Is Pay-TV killing off Niche Sports?
With both the ICC Cricket World Cup and FIFA Women’s World Cup approaching their climaxes, the stark difference in audience engagement raises the question, is pay-TV killing off niche sports?
Deciding the medium through which to distribute live sports has never been more crucial. Sport is the latest content genre to feel the disruption of not only streaming insurgents, but a demographic cliff for its addressable audience, due to its connection with pay-TV operators, who are experiencing a decline in subscribers.
A vicious cycle from fragmenting landscape
As more services come to market and acquire minor sports rights for their platforms, pay-TV’s value proposition weakens as its portfolio of rights becomes diluted. With subscription-video-on-demand (SVOD) services offering premium scripted drama, it’s harder to justify subscribing to pay-TV (namely Sky). This upshot of the cord-cutting phenomenon is reflected in UK pay-TV subscriptions declining from 45% in Q4 2017 to 35% in Q4 2018.
With Amazon Prime Video acquiring one rights package for two sets of EPL fixtures in December 2019, consumers will now have to pay over £860 per year to subscribe to three services to watch all 184 EPL matches from the 2019-2020 season onwards. At a time of peaking attention, with consumers limited in both expendable income and time to engage with content, adding more niche services is increasingly untenable.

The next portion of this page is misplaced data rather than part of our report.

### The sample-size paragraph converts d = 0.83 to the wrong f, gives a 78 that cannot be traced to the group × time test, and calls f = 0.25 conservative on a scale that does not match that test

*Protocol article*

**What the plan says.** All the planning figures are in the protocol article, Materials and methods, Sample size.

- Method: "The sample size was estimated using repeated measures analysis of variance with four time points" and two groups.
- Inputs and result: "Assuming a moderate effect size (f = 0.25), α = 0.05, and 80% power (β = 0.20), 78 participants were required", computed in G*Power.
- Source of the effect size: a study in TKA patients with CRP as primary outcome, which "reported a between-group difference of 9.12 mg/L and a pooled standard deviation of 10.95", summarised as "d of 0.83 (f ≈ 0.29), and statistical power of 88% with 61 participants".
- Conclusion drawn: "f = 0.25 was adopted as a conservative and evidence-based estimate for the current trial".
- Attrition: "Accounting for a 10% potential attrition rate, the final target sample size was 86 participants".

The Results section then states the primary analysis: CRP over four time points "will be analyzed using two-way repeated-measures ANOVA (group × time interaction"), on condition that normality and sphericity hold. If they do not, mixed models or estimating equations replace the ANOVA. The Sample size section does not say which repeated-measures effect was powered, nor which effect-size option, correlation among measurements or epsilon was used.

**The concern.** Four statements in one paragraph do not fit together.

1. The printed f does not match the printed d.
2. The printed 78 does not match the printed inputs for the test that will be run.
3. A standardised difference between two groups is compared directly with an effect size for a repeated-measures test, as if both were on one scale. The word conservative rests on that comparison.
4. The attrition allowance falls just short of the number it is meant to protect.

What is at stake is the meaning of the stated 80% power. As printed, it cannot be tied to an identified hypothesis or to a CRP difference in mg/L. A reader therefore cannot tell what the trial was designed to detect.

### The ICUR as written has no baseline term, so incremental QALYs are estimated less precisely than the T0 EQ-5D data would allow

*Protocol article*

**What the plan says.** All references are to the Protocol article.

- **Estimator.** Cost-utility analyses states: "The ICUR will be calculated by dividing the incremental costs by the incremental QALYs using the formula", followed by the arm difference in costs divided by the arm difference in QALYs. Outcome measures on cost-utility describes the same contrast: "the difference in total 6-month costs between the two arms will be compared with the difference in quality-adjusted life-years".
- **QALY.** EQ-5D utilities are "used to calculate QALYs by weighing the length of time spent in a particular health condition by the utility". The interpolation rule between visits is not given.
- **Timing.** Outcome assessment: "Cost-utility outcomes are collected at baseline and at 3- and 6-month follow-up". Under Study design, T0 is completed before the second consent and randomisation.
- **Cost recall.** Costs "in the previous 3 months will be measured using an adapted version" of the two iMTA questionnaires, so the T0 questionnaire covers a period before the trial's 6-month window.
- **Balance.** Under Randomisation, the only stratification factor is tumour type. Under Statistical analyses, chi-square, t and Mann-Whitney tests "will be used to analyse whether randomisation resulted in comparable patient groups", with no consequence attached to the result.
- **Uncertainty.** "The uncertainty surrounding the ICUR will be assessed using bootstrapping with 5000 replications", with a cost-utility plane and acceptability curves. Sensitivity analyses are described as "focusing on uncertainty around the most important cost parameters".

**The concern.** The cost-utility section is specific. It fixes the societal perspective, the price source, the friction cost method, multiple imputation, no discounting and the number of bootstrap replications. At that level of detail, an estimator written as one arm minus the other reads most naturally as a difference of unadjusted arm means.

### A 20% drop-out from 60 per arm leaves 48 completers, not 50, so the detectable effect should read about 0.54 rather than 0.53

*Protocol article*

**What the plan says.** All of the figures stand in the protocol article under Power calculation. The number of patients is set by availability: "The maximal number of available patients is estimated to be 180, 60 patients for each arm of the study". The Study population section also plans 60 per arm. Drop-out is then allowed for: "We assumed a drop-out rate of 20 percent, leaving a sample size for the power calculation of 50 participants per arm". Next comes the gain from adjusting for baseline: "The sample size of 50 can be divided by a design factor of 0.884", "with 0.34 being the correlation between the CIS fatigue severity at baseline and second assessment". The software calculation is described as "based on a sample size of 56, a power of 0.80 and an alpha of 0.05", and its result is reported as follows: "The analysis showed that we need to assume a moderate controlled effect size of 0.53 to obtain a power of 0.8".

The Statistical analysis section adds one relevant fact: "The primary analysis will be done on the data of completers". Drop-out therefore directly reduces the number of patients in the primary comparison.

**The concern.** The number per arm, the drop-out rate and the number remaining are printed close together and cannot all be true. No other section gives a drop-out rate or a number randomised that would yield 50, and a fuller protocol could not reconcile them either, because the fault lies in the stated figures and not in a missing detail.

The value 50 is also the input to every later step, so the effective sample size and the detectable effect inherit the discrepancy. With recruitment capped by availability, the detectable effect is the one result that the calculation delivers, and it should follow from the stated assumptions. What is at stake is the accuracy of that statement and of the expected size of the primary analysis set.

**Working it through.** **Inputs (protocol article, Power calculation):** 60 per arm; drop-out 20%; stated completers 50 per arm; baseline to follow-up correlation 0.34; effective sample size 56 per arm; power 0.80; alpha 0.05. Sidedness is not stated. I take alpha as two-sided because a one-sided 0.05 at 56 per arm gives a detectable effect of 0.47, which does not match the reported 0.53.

With the seemingly exponential rise in the value for sporting rights, the Cricket World Cup clearly illustrates to rights holders that opting for revenue over reach is no longer optimal for the health of niche sports.
Cricket’s loss is women’s soccer’s gain
Women’s soccer is finally getting the attention and appreciation it deserves, having been neglected and overlooked for many years by broadcasters. Awareness and fandom stems from distribution and marketing, something FIFA has correctly addressed for this year’s iteration of the World Cup. Viewing records have been broken for women’s soccer, with 6.9 million viewers tuning in to free-to-air BBC2 to watch the England Lionesses’ defeat Cameroon in the last 16. This rose to a peak audience of 7.6 million who watched England’s victory over Norway in the quarter-finals. Records did not stop there with BBC One’s viewing figures for the Lionesses loss to the USA on Tuesday night, peaking at 11.7 million, making it the most-watched TV programme of 2019. The BBC’s audience reach for the FIFA Women’s World Cup has grown by over 79% from 12.4 million during the 2014 Women’s World Cup to 22.2 million* for this year’s competition.
At the same stage, 19.9 million viewers watched the England men’s team beat Sweden at last years’ FIFA World Cup quarter-finals on BBC One, reaching 26.5 million who witnessed England lose to Croatia in the semi-finals on ITV, illustrating just how far the women’s game has come.